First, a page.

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Billy Donovan left the Thunder despite them offering a new contract. Maybe it wasn’t as much money as he desired to coach a team that could be entering rebuilding. But active head coaches rarely turn down an NBA job unless they know they’ll land on their feet.

Donovan will land on his feet – with the Bulls.

Adrian Wojnarowski of ESPN first broke the story, the Bulls confirmed it soon after.

“We are very pleased to welcome Billy and his family to the Chicago Bulls. The success that he has sustained over the course of his coaching career puts him on a different level,” Chicago head of basketball operations Arturas Karnisovas said in a statement. “We feel his ability to help his players reach their potential, both individually and collectively, will mesh well with our roster. Whether as a player or as a coach, he has won everywhere his career has taken him, and we hope that will continue here in Chicago.”

This is a major credibility upgrade for Chicago, which fired Jim Boylen. Donovan is a solid NBA head coach who adapts to his players rather than putting them through extreme measures.

Considering they just hired Arturas Karnisovas as president, the Bulls might have the patience for a rebuild. Donovan will be tasked with overseeing the development of Zach LaVine, Lauri Markkanen, Coby White, Wendell Carter Jr. and the No. 4 pick in the upcoming draft. Donovan’s time as a college coach at Florida shows he can help players progress.

But Chicago also frequently faces pressure, especially internally, to win sooner than later. Donovan inherits veterans like LaVine, Otto Porter Jr., Thaddeus Young and Tomas Satoransky. Donovan showed at Oklahoma City he could manage a team with immediate expectations.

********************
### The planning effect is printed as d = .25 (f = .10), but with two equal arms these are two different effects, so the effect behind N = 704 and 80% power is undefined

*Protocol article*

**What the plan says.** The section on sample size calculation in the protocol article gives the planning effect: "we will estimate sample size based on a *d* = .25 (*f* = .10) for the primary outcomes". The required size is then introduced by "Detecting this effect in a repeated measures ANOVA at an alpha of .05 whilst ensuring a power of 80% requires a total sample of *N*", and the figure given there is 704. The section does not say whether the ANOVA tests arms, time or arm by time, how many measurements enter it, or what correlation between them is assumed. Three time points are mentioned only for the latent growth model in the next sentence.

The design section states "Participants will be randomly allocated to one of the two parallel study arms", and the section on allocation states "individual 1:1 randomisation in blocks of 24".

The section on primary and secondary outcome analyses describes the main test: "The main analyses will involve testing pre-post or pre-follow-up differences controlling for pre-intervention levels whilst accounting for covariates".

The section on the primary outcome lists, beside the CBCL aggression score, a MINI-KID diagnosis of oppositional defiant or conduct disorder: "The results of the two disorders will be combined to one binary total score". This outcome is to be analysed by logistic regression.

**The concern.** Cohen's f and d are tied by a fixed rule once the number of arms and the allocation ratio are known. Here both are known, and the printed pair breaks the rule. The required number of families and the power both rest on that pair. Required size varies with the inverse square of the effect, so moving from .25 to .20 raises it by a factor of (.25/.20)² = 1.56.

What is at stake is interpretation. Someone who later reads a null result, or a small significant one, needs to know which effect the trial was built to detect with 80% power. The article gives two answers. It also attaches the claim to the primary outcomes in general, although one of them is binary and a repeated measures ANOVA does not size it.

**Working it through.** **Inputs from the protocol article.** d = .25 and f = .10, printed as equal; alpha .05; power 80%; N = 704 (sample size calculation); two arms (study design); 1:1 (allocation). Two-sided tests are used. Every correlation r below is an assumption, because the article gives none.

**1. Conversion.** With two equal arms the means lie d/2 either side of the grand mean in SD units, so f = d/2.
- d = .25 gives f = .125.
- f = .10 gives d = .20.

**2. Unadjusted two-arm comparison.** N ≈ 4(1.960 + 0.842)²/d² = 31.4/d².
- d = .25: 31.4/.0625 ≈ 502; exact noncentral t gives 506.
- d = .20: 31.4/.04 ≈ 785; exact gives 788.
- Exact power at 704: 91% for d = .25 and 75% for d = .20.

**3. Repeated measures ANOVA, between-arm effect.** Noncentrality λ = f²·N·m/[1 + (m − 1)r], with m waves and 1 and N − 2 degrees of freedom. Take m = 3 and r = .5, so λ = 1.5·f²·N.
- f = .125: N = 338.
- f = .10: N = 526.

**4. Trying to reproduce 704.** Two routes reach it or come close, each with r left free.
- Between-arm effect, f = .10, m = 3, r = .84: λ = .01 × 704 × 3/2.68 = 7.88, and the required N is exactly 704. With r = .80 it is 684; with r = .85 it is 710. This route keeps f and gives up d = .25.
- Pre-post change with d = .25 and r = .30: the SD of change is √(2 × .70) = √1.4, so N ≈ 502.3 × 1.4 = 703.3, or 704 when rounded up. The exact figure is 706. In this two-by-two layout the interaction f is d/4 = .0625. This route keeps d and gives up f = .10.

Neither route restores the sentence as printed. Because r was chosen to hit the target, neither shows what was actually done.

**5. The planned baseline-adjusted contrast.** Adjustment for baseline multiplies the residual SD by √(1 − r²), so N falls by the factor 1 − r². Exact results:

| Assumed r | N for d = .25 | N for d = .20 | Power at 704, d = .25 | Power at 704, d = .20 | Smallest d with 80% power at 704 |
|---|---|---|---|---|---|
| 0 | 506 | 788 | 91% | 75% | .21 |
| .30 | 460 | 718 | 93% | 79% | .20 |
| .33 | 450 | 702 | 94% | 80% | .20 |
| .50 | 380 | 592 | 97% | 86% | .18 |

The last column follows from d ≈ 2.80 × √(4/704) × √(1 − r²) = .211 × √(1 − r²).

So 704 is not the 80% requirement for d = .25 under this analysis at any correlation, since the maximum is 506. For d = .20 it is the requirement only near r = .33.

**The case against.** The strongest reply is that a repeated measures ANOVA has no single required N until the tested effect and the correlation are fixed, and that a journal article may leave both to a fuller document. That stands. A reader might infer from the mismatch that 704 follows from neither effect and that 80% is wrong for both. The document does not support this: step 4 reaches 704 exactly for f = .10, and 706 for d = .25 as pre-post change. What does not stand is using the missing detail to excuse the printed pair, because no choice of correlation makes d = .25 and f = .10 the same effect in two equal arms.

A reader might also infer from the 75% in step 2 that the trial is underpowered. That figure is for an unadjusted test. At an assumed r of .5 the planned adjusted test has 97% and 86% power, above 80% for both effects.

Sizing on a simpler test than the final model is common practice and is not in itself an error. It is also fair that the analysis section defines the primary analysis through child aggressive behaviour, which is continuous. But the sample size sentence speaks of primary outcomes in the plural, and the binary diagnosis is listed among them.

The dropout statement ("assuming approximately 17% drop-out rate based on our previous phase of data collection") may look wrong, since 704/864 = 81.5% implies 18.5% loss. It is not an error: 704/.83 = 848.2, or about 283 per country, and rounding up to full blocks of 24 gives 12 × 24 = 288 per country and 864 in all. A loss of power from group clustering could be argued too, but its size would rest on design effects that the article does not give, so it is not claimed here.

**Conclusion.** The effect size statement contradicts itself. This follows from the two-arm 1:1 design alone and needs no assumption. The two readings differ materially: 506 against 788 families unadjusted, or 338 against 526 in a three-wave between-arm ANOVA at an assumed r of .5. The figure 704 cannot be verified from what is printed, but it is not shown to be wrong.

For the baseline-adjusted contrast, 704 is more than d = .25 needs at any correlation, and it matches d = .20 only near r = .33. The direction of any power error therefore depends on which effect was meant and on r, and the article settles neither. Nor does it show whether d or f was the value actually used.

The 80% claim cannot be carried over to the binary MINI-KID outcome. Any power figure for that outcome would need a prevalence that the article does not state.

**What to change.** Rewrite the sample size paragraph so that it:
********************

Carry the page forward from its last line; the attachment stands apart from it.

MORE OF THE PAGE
Is this group’s long-term future inspiring? No. Is this group’s present inspiring? No.

But Donovan provides a little boost in both areas.

Celtics: Romeo Langford out rest of playoffs after wrist surgery

Celtics guard Romeo Langford
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The Celtics don’t have quite enough dependable players to fill a playoff rotation. So, beyond its core, Boston has juggled deep-bench minutes throughout the postseason.

One of those options – Romeo Langford – will no longer be available.

Celtics release:

Celtics guard Romeo Langford this morning underwent successful surgery to repair the scapholunate ligament in his right wrist. He will miss the remainder of the 2019-20 NBA season.

A rookie, Langford also suffered a right-hand injury last season at Indiana. A pattern? Probably not. But it’s another interruption in the 20-year-old’s development.

For Boston’s playoff hopes, this is a minor setback – one made even smaller by Gordon Hayward returning (and staying). Though more of a forward, Hayward clears the way for Jaylen Brown and Marcus Smart to handle more guard minutes, a few of which could have gone to Langford.

Adam Silver: It’s on U.S. government whether American companies, like NBA, operate in China

NBA commissioner Adam Silver
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Politicians have repeatedly criticized the NBA for its involvement in China.

NBA commissioner Adam Silver is defending his league.

Sopan Deb of The New York Times:

Senators have power to affect the United State’s foreign policy, including where American companies are permitted to operate. The NBA shouldn’t face unique scrutiny for acting like a business, seeking to maximize profit, within legal parameters.

Silver is generally right: There is value in exposing American values to countries with authoritarian regimes. Basketball can be a good vehicle for doing so. Those connections can inspire change for the better.

But the league has repeatedly failed to uphold American values it espouses in its dealings in China. That warrants criticism and leaves Silver’s response quite lacking.